The Food Maven Diary
Entry: News and goulash
I promised you a Hungarian goulash recipe and it follows.
But I know that you also want to know what's happening. As you can see by my previous diary entry, I resigned from WOR last Tuesday, August 24. The phone hasn't stopped ringing since. I really wanted to do nothing for awhile – stare at the walls at least a few hours a day, maybe sleep late – but, as they say, when you're hot you're hot. Nothing may become of any of it, but it's nice for the moment to be wanted. (Did you see the piece in the New York Times today? Or the one in Newsday?)
There has also been an immensely gratifying outpouring of sentiment from my listeners and website readers. Thank you, all of you. I haven't been able to answer all the mail yet, but I hope to acknowledge everyone.
Also in Food Maven news: Sean Brady has resigned as my assistant. He gave me nearly a year's notice, so this was no surprise, or an impulsive decision like mine. It was just a coincidence that we changed our lives at the same moment. (If I went into therapy over this, I'd probably find out differently, but … .) Sean is in Florida, giving his parents a couple of months of "quality time," before he moves to Salerno. Yes, Italy. He is renting an apartment from a friend of ours. He'll master Italian. (He's already fluent in French.) He hopes he'll eventually be able to work, too. His picked Salerno because he has a support system there. It's the nearest city to my cooking school in Paestum, and where Cecilia's family lives. It also has a lively social life for those under 35. Also for those over, but that is a more private social world. So now I call Sean my "operative in Salerno," rather than my assistant.
Okay, here's the goulash recipe.
Serves 6 to 8
As I said on the radio, the first time I made this I couldn't find parsley root, or celery root (celeriac, also called celery knob), or a fresh "long green" or "Hungarian pepper." So, I left out the parsley root (which is not the same as the root on leaf parsley), used celery leaves instead of root, and added a few dashes of ground cayenne pepper at the end to season it. It was less nuanced than it could have been, but very delicious anyway. By the way, I learned on my trip to Budapest, that, at least nowadays, goulash is always soup, never stew. It's a big soup, though, filled with chunks of meat and potato in a rich broth, but a soup nevertheless, eaten with a spoon and often before a main course.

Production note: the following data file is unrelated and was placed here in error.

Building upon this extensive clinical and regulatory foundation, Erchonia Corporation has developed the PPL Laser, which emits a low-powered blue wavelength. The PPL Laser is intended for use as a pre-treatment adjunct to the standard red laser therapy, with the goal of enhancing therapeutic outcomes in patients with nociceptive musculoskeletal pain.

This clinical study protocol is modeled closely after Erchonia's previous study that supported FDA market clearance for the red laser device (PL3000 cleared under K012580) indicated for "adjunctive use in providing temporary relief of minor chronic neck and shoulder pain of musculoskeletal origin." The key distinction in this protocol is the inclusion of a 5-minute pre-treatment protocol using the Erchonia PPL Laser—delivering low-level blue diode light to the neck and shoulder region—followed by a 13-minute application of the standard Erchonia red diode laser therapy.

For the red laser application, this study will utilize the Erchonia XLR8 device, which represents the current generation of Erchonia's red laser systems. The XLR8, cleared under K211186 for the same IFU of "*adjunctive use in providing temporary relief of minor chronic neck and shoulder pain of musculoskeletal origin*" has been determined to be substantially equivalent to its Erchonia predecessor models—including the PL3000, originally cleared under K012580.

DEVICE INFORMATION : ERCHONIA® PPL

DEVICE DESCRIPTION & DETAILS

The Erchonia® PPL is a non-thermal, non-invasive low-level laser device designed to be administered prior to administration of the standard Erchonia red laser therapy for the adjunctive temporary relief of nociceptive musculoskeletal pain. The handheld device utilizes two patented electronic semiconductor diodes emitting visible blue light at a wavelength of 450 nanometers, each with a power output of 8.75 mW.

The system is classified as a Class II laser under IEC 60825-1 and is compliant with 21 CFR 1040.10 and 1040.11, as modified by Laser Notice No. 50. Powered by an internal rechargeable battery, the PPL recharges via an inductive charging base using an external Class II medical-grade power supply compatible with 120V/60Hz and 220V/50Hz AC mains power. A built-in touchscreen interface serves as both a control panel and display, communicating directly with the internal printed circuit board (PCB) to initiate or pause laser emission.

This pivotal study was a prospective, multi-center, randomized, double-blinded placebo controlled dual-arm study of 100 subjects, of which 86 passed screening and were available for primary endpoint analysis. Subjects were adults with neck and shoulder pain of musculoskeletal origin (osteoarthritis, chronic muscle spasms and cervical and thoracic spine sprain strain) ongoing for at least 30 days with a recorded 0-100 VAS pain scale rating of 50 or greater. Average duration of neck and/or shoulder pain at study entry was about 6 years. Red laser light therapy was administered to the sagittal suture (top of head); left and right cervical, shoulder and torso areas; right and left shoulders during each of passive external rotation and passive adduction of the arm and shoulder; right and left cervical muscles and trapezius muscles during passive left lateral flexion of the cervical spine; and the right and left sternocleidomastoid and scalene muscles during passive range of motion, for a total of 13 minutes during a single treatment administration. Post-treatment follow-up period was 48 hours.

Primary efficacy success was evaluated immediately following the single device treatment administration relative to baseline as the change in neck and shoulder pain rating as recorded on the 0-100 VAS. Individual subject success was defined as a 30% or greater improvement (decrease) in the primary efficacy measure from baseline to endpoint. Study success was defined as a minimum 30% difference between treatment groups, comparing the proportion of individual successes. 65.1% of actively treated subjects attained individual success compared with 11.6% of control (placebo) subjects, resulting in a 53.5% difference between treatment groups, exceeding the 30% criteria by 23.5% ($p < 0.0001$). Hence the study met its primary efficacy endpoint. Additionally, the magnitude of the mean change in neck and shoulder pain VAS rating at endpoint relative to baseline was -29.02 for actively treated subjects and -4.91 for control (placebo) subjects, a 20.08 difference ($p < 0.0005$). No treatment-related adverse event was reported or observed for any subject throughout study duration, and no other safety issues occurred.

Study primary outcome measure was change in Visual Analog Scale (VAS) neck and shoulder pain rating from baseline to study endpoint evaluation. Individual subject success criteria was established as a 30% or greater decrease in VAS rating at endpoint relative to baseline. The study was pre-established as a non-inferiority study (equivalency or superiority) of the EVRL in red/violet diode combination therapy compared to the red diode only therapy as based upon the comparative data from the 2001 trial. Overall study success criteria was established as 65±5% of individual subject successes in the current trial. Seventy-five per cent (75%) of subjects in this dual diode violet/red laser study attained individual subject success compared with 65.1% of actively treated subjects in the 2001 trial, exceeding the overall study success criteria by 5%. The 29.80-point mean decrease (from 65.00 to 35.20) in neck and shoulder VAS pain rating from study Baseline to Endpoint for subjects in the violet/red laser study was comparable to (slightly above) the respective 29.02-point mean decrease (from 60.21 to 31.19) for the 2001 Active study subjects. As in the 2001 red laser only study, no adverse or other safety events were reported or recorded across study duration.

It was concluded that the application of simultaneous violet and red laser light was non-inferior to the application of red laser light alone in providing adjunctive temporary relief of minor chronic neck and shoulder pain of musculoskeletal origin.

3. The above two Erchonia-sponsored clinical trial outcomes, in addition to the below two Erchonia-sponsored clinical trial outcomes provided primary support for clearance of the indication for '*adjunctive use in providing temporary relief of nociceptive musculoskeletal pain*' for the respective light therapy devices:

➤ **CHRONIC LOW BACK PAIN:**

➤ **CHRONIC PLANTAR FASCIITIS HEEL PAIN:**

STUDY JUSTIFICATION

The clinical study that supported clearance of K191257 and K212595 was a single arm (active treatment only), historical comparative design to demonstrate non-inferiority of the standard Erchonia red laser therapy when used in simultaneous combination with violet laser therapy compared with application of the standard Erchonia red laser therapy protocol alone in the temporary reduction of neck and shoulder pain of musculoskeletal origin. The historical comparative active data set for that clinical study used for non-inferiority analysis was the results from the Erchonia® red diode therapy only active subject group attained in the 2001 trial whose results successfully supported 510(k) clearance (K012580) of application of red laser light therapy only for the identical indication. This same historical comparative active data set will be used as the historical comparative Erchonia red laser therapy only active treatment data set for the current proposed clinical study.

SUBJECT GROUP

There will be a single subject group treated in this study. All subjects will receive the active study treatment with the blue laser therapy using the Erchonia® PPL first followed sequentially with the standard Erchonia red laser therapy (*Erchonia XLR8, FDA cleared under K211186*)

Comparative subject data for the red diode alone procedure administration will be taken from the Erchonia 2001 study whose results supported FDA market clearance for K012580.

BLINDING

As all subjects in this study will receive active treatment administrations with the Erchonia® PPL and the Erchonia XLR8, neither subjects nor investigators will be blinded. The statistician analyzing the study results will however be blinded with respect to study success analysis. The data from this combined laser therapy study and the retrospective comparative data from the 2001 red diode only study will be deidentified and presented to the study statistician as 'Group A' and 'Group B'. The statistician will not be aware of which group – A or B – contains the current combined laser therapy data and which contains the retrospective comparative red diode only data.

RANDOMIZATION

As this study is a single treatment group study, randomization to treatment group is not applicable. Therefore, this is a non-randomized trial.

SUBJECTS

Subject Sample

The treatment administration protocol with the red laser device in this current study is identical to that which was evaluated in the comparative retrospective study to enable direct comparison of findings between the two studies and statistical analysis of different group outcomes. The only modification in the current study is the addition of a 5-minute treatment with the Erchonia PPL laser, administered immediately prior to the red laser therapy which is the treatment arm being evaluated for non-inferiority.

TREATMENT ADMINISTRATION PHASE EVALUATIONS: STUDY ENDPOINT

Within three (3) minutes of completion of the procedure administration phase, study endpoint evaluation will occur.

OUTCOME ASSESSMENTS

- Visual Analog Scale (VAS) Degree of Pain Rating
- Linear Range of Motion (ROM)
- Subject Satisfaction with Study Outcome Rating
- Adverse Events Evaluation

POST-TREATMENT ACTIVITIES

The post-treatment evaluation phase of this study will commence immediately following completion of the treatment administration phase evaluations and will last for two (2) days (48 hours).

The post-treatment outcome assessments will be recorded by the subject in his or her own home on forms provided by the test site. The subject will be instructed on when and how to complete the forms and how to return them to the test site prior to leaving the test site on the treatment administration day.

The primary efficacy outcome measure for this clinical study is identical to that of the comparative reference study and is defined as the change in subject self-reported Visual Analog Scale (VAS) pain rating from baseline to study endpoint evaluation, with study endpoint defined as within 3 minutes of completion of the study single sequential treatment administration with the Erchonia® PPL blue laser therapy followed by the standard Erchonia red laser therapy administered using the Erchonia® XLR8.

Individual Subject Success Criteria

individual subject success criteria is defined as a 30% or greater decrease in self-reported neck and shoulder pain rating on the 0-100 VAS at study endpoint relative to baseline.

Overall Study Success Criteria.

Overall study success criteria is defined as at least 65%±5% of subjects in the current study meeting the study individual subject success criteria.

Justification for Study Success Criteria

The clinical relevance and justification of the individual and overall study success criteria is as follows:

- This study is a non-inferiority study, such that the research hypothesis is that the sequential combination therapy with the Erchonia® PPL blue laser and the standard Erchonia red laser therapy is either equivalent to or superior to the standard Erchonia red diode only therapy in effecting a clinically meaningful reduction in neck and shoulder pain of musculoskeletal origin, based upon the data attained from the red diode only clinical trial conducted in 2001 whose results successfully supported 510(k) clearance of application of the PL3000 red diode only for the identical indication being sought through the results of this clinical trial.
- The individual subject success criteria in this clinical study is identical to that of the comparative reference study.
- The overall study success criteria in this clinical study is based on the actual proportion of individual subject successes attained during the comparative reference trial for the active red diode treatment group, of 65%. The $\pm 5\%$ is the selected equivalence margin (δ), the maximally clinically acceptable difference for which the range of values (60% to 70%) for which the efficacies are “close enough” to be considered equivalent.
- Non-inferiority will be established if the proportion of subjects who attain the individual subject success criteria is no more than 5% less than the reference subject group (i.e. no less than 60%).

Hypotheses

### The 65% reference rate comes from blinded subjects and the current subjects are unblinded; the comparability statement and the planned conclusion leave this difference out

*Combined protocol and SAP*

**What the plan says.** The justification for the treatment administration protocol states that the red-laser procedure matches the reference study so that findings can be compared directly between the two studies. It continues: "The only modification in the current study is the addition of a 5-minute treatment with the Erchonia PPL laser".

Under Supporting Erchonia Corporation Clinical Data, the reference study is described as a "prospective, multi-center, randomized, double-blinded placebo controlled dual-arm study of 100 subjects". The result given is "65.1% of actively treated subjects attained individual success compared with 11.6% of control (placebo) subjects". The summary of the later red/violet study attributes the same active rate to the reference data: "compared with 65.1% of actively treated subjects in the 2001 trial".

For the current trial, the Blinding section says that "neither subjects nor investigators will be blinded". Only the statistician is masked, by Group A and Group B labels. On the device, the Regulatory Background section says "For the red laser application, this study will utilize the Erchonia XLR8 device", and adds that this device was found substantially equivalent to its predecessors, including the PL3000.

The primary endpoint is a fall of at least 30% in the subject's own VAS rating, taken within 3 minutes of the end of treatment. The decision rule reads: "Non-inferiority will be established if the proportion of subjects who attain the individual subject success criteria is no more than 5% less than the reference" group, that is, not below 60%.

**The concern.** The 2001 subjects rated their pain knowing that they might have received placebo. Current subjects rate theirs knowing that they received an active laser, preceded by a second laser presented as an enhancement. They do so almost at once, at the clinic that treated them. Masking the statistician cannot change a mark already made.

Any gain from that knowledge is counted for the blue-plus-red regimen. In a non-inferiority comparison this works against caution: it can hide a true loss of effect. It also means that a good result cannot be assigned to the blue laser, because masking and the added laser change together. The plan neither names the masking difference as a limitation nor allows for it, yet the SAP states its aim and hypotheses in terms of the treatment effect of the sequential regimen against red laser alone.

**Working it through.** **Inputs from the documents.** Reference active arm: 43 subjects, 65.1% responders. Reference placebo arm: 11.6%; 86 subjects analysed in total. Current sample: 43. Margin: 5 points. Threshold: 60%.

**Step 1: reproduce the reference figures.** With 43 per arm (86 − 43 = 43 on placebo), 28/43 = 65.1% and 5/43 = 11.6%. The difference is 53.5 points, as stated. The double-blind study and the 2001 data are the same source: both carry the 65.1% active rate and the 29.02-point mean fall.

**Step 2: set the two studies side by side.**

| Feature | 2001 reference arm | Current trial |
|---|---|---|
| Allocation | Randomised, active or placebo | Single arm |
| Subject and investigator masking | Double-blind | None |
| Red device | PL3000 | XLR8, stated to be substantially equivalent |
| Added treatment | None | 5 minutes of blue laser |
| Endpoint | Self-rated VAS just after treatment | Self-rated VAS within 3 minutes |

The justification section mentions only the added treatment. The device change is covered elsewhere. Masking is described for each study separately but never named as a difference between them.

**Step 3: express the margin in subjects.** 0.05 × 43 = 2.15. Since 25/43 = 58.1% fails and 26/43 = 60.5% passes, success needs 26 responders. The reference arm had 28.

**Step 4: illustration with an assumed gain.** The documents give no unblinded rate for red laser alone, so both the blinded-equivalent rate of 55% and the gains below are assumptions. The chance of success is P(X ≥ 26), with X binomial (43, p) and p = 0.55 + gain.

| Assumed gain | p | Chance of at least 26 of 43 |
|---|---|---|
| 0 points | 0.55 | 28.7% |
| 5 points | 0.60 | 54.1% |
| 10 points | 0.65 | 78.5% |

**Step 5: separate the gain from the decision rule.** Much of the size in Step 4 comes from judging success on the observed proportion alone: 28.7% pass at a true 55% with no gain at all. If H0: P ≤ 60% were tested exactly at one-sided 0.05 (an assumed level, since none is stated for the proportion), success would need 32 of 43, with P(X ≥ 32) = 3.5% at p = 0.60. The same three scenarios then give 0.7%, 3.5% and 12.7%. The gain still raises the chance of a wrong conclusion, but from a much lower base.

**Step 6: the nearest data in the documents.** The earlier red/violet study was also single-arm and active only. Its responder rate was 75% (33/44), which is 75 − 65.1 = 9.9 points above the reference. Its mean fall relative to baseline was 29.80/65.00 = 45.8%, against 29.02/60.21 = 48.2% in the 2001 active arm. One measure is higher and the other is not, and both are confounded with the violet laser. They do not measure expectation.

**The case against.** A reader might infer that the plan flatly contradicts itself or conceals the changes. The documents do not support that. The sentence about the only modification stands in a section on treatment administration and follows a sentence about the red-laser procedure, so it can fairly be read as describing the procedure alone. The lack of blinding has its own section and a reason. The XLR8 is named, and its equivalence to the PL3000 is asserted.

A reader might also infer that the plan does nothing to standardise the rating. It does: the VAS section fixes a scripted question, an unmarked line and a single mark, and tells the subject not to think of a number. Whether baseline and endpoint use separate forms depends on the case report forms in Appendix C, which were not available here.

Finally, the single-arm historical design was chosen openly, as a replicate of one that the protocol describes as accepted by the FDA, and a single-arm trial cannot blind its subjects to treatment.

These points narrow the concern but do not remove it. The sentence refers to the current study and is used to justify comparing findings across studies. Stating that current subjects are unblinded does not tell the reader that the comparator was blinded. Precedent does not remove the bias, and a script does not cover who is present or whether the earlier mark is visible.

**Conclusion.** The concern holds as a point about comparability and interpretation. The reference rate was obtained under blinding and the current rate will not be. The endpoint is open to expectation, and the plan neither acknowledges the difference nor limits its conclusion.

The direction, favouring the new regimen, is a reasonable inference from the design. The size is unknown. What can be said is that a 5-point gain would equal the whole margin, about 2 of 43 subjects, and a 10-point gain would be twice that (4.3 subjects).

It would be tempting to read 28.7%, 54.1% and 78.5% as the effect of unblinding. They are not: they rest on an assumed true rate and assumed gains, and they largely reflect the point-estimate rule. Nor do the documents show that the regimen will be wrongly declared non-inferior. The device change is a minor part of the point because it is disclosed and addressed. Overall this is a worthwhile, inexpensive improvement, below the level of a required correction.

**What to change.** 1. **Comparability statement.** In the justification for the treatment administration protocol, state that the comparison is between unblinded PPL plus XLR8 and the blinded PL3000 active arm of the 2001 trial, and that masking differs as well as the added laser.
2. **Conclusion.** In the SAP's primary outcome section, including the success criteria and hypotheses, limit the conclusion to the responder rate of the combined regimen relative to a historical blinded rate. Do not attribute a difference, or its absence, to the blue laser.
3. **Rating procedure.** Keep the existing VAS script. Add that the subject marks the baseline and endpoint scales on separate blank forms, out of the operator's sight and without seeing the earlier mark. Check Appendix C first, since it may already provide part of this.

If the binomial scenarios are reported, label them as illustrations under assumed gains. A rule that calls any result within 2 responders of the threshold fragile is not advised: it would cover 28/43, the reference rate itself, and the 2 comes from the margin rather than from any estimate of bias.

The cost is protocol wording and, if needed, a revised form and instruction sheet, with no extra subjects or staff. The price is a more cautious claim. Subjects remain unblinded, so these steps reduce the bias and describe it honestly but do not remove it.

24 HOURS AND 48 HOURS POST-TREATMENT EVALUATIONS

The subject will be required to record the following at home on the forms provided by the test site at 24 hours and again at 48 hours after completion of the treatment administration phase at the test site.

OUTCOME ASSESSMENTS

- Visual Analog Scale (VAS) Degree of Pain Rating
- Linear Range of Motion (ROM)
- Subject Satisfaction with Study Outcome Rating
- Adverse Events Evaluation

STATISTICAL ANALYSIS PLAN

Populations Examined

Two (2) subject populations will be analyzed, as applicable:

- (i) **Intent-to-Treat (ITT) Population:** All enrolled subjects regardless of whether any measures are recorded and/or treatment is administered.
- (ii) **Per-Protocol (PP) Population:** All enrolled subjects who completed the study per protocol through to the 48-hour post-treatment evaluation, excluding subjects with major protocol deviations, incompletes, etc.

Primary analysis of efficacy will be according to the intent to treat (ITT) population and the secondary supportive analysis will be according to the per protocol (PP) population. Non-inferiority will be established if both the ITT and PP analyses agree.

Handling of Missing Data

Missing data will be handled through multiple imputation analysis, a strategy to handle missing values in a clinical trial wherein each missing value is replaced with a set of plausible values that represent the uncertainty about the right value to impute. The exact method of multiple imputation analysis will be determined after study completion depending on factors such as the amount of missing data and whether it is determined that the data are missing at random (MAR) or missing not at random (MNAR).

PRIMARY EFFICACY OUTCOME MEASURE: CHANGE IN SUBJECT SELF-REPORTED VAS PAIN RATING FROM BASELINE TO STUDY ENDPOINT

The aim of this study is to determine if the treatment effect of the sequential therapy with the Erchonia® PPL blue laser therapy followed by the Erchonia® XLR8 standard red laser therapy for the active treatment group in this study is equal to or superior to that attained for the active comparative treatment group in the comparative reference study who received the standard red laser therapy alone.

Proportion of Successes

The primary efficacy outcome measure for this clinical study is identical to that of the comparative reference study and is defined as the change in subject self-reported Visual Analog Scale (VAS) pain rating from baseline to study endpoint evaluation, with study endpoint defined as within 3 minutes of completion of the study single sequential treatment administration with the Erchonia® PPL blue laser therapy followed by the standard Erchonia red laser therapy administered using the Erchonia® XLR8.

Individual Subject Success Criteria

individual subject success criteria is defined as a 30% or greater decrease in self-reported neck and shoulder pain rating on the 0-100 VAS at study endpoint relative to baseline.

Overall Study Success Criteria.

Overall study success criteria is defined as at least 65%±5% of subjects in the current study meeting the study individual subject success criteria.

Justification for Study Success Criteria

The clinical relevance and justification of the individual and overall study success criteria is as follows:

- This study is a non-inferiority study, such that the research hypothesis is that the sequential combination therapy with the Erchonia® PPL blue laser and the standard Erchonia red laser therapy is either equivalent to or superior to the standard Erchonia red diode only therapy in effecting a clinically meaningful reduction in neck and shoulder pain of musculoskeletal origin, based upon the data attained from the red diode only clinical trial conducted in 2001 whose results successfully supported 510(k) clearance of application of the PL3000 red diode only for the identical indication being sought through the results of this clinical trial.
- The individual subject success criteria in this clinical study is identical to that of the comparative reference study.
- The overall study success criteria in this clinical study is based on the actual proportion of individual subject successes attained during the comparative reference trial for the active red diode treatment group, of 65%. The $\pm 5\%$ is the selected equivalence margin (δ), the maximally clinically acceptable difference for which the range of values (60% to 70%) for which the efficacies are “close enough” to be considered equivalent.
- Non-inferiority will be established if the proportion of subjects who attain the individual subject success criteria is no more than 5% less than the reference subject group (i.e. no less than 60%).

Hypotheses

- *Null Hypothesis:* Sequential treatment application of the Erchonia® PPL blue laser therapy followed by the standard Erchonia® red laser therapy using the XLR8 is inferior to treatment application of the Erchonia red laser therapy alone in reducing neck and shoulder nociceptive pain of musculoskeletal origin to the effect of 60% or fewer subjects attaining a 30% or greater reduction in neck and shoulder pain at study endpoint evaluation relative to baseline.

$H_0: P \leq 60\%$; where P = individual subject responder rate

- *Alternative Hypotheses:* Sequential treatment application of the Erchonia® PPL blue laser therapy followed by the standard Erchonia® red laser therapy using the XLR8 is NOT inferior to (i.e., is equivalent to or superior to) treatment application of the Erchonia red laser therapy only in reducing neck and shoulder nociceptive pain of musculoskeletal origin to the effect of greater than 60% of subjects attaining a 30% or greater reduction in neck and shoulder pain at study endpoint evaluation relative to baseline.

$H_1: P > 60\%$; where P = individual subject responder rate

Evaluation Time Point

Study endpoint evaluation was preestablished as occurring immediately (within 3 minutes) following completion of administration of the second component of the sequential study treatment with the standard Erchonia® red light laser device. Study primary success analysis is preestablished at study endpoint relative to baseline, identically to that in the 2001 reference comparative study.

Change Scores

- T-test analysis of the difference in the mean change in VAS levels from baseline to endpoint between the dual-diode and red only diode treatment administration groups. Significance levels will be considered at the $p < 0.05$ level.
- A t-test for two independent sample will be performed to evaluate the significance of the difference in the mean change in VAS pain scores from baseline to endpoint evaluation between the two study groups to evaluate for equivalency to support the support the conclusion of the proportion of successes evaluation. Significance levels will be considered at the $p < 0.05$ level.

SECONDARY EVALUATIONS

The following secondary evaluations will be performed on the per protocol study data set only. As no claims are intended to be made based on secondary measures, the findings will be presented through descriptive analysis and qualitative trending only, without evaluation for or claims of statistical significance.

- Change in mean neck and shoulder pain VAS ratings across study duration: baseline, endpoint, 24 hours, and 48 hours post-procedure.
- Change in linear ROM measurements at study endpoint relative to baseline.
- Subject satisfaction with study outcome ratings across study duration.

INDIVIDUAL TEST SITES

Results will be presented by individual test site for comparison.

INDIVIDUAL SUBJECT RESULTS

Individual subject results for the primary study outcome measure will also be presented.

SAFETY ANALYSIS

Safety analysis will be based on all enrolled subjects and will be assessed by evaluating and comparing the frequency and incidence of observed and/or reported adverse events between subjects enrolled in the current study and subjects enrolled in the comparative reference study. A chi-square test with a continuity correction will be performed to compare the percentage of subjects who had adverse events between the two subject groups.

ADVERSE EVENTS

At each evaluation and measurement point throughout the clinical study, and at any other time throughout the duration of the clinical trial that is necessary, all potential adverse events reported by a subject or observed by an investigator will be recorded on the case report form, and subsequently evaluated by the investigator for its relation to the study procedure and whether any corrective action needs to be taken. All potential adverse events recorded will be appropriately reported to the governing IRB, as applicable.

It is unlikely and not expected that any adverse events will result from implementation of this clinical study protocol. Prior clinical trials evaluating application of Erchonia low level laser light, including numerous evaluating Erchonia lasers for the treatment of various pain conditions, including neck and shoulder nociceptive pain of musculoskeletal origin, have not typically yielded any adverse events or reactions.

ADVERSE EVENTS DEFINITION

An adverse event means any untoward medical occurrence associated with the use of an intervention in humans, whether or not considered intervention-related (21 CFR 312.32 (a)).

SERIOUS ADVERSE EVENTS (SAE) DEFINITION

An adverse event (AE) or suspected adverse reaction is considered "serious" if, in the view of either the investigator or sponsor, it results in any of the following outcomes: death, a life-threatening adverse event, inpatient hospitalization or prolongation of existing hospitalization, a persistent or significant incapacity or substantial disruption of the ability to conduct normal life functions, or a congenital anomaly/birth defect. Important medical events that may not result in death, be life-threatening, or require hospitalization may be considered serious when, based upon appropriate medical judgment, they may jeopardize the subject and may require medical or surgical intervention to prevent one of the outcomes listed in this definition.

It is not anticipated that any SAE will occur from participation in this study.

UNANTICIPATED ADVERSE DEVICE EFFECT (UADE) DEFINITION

Note: The cut of meat is important: Beef shin (or shank) has a lot of connective tissue and gelatin that breaks down to make a very richly textured broth. You can make the dish with other stew meat, but the broth will not be as good. In my supermarket, beef shin comes in slices with the marrow bone in the center. (It is beef osso buco in essence.) I cut the meat off the bone and chunk it up myself. You can add the bones to the pot, too. They'll add even more texture to the broth, but I find that this enrichment makes the soup too heavy. The marrow is fabulous, if incredibly fattening. Poach marrow bones in water with a few drops of lemon juice and cook until the marrow "gells," then put them under the broiler with a crust of breadcrumbs seasoned with minced garlic and parsley.
1/4 cup light vegetable oil (in Hungary, it would be sunflower oil)
2 to 2½ cups (2 medium or 1 large) chopped onion
¼ cup sweet paprika
1 cup cubed (1/2-inch) celeriac or 1/3 cup dark celery leaves, chopped
2 to 2½ pounds boneless beef shin (shank), cut into 1- to 1½-inch cubes
10 large garlic cloves, minced
2 teaspoons salt
1 teaspoon freshly ground black pepper
1 teaspoon freshly ground caraway seed
1 large tomato, chopped (or 1 cup chopped canned plum tomatoes)
½ "long green" or 1 small yellow "Hungarian pepper", chopped (or, in a pinch, a jalapeno pepper
1 sweet red pepper, cut into ¼-inch dice
2 medium carrots, cut into ¼-inch dice (about 1 cup)
3 medium potatoes cut into ½-inch dice (about 3 cups)
In a minimum 5-quart, heavy pot, sauté the onion in the vegetable oil over medium heat until tender, about 8 minutes.
Remove from the heat and add the paprika and ½ cup water. Stir well, return to medium-low heat, and cook 2 minutes, stirring constantly.
Add the meat, garlic, salt, pepper, and ground caraway seeds. Cook, still stirring constantly, until the meat tightens, 3 to 4 minutes. Add the celeriac or celery leaves, the tomato and peppers. Add enough water to come about halfway or so up the meat and stir again.
Simmer gently, partly covered, for 1 hour, stirring every 20 minutes. If necessary, add water by the spoonful to keep the level the same. After an hour, add 2 quarts of water. Bring to a simmer. Add the carrot. Cook for 15 minutes.
Add the potatoes and cook 30 minutes longer, or until the meat and potatoes are fully tender. Taste and correct seasoning, adding more salt and black pepper if necessary. Add more water if a less rich broth is desired, in which case you will have add a little more salt.